City of Bones, City of Ashes, City of Glass (Mortal Instrument Series)
Sarah's Key, Tatiana de Rosney
Same kind of Different as Me, Ron Hall
Those who Save us, Jenna Blum
Knit Two, Kate Jacobs
Knit the Season, Kate Jacobs
Nanny Returns, Emma McLaughlin
To read before I start buying these:
Weight of Silence - reading now
The Lady Elizabeth, Alison Weir
A Great and Terrible Beauty
If I get through those three ... I'll be pleased.
Monday, November 2, 2009
It is 1875, and Ann Eliza Young has recently separated from her powerful husband, Brigham Young, prophet and leader of the Mormon Church. Expelled and an outcast, Ann Eliza embarks on a crusade to end polygamy in the United States. A rich account of a family’s polygamous history is revealed, including how a young woman became a plural wife.
Soon after Ann Eliza’s story begins, a second exquisite narrative unfolds–a tale of murder involving a polygamist family in present-day Utah. Jordan Scott, a young man who was thrown out of his fundamentalist sect years earlier, must reenter the world that cast him aside in order to discover the truth behind his father’s death.
And as Ann Eliza’s narrative intertwines with that of Jordan’s search, readers are pulled deeper into the mysteries of love and faith.
I received this book through the giveaways section over at GoodReads. I had no idea what it was about and then one day my mom said she was reading it and I was surprised so I picked it up and plowed through it.
We start off in present day Utah, a member of the reculsive "Firsts" has been shot through the chest at close range with a shot gun. His 19th wife, has been charged with his murder. Jordan Scott reads this at the online paper (he is in California) and recognizes his mother as the woman charged. Jordan Scott was excommunicated from the compound when he was young (12? 13?) and has not seen either his mother or his father (the deceased) since.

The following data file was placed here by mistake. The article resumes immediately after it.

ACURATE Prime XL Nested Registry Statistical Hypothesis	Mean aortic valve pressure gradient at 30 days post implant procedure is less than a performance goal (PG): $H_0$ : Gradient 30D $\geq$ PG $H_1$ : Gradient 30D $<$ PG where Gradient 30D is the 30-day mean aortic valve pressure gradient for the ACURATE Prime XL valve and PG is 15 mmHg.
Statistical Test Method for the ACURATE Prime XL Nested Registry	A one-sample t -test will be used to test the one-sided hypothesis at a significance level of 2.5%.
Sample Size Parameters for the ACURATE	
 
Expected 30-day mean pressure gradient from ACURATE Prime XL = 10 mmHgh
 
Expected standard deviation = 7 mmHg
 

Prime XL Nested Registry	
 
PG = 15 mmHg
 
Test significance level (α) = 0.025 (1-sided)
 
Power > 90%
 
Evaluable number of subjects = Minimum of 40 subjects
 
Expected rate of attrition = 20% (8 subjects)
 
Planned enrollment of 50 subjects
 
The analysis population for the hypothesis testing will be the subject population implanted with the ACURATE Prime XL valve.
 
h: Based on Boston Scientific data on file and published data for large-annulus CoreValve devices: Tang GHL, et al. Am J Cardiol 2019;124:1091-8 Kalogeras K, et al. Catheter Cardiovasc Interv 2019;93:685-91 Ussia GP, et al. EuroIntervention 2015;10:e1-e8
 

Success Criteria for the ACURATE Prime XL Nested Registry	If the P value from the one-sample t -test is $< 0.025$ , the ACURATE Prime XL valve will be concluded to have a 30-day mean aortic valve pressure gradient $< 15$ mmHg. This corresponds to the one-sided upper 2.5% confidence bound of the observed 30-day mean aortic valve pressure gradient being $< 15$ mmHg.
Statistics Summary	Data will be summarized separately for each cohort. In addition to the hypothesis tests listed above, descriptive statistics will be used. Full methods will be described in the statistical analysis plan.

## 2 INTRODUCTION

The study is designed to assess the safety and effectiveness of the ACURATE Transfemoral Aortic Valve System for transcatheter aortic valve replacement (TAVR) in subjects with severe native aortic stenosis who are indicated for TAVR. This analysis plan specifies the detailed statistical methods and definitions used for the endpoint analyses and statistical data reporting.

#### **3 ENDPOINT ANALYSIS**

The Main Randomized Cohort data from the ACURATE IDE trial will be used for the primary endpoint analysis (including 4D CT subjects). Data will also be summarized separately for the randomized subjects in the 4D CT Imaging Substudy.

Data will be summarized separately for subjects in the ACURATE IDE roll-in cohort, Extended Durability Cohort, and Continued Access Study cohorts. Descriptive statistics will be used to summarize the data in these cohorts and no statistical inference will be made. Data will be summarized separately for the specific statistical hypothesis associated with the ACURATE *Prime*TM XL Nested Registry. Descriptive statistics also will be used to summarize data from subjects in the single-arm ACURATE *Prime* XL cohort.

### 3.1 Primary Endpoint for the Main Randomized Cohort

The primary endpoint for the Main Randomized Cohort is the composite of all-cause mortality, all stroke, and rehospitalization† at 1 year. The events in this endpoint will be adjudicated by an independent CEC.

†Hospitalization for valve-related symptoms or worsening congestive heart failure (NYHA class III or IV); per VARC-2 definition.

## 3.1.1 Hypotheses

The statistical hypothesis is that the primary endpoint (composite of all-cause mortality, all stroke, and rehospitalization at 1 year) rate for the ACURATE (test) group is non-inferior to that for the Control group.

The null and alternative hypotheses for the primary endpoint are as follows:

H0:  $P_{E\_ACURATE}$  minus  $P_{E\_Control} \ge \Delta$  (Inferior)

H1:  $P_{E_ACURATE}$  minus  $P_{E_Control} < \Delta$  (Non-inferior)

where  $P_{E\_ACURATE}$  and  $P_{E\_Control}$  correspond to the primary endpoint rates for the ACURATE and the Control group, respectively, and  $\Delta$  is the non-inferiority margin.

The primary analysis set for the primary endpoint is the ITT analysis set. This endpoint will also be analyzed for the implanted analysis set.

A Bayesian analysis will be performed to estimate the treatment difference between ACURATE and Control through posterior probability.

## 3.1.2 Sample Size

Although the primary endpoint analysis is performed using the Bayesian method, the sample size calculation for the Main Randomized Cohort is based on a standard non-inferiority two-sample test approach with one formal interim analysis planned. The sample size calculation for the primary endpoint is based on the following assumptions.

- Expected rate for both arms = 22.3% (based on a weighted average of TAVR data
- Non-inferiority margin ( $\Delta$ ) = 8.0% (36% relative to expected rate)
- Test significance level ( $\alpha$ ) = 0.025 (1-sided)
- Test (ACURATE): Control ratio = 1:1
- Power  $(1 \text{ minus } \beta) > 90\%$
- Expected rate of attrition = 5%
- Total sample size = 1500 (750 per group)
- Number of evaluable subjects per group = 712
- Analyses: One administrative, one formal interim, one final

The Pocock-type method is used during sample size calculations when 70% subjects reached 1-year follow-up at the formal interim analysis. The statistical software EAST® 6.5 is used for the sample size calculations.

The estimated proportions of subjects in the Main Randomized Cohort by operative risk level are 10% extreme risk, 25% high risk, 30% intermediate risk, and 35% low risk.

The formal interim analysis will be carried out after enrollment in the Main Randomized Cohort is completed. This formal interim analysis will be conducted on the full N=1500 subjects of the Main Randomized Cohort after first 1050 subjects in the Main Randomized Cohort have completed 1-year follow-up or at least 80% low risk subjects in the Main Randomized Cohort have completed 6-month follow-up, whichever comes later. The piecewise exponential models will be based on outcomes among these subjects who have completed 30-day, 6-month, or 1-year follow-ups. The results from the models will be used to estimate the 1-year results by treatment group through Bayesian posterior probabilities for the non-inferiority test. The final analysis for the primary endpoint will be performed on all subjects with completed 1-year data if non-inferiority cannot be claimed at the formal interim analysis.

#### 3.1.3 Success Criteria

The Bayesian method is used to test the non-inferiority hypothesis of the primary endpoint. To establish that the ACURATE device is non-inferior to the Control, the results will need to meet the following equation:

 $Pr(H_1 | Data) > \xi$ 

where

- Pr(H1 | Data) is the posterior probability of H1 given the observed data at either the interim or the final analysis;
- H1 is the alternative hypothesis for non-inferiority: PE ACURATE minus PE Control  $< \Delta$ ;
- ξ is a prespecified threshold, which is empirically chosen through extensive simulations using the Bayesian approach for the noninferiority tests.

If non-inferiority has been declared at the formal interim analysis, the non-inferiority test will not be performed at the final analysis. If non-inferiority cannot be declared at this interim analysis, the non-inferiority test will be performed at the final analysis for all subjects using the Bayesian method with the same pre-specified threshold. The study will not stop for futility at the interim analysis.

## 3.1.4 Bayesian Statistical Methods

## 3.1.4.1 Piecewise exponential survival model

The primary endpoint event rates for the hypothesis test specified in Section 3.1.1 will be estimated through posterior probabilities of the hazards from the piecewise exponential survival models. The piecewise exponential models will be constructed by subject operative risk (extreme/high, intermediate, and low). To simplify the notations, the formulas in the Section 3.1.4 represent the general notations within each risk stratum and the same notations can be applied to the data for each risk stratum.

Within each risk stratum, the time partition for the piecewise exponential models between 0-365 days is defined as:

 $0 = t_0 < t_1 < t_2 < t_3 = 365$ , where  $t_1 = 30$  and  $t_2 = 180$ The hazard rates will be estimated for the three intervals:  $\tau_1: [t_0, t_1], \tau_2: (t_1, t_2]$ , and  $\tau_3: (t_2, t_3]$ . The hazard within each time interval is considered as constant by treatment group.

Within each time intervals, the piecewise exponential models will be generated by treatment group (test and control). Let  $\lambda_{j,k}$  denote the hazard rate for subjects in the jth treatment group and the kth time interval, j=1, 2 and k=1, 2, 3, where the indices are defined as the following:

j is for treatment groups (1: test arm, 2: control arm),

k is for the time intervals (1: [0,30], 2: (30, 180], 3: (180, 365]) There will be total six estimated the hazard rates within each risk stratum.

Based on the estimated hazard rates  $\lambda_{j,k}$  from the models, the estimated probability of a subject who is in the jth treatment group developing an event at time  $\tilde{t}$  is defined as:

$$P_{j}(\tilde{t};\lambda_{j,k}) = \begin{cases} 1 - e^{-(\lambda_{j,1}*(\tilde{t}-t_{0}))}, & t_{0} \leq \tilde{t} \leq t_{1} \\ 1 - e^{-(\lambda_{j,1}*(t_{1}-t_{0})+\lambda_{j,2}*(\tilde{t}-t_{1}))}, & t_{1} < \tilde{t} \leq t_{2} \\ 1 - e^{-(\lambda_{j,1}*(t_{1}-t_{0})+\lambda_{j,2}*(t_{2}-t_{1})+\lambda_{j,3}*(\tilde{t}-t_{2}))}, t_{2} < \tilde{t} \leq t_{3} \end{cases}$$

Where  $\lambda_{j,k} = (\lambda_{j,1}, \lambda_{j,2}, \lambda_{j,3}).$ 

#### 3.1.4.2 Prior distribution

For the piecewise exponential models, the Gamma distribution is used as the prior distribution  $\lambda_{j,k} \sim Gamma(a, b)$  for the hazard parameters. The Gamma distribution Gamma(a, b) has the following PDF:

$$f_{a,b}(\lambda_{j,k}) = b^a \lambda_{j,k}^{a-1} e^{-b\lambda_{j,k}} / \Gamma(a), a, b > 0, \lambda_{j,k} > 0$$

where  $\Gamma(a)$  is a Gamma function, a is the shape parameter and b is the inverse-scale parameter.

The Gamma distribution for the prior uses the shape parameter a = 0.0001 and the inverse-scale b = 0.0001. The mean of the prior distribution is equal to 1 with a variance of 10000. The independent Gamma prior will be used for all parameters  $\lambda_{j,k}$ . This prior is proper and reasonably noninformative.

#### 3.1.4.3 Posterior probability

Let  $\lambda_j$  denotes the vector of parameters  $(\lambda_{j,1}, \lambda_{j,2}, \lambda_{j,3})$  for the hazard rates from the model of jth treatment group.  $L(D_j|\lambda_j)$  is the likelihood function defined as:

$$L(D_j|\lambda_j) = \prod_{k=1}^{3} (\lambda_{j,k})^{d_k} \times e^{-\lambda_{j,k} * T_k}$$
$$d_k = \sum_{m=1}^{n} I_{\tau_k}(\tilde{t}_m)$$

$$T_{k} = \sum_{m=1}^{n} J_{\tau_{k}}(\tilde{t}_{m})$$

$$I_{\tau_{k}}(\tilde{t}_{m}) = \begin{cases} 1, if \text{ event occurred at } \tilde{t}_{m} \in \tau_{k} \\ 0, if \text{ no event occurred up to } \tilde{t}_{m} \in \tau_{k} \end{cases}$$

He's compelled to help her, drives out to Utah to see what's what. Intertwined within that, is the store of Elilzabeth Webb and her daughter Ann Eliza Young, Brigham Young's 19th wife, taking place in the mid-1800s and into the 1809s, when the LDS church banned polygamy.
Parts of this back history were dry and meandering so I skimmed, but towards the middle and end it was very compelling. You could fill a lot of bathtubs with what I do not know about early Mormonism and it's early leaders, and this book did not paint them in a very favorable light. At one point I turned to my husband and said, "There's a major university in this country named after this guy?" But I imagine there is probably more to his story than this one books fictional account.
The present day story was full of bad language that just seemed gratutious. But I think what the author was trying to do, was show how the early adults entered into polygamy willingly, for their faith, and then how that decision shaped the children that were affected. Several times the main character says adults should do what they want but when children are involved they can't.
The resolution of the murder in the present day arc ended rather ubruptly, but it was kind of like, "oh I see," when it did. The clue that led the police to BeckyLynn was an online chat her husband was having, someone was knocking on the door and the other individual asked "who?" and he replied "#19". BeckyLynn was his 19th wife. The clues that led up to the ending were kind of pointless, and didn't really help tie anything up, as it all happens quickly when Jordan finally finds the one important piece of information.
It's galling to me that polygamy and child brides still exists today. It amazes me that still, to do this day, we have no idea how many "wives" Brigham Young or Joseph Smith had. And it amazes me further that these groups claim religious peity and that it has nothing to do with their baser urges, and yet they excommunicate the young boys from their compounds.
The clue that solves the murder for Jordan, it sort of helped me figure out how we have no idea how many wives these men had. Or other men like them for that matter. They don't count them all. They don't count the ones they are not currently "visiting." So if they no longer visit a wife, she is no longer counted as a wife. Though she has no recourse, can't marry anyone else, and is stuck trying to scrap by a living through whatever means necessary.
I enjoyed the book as it's subject matter fascinates me the same way train wrecks hold an audience. If you are at all into religious history I would recommend this to you.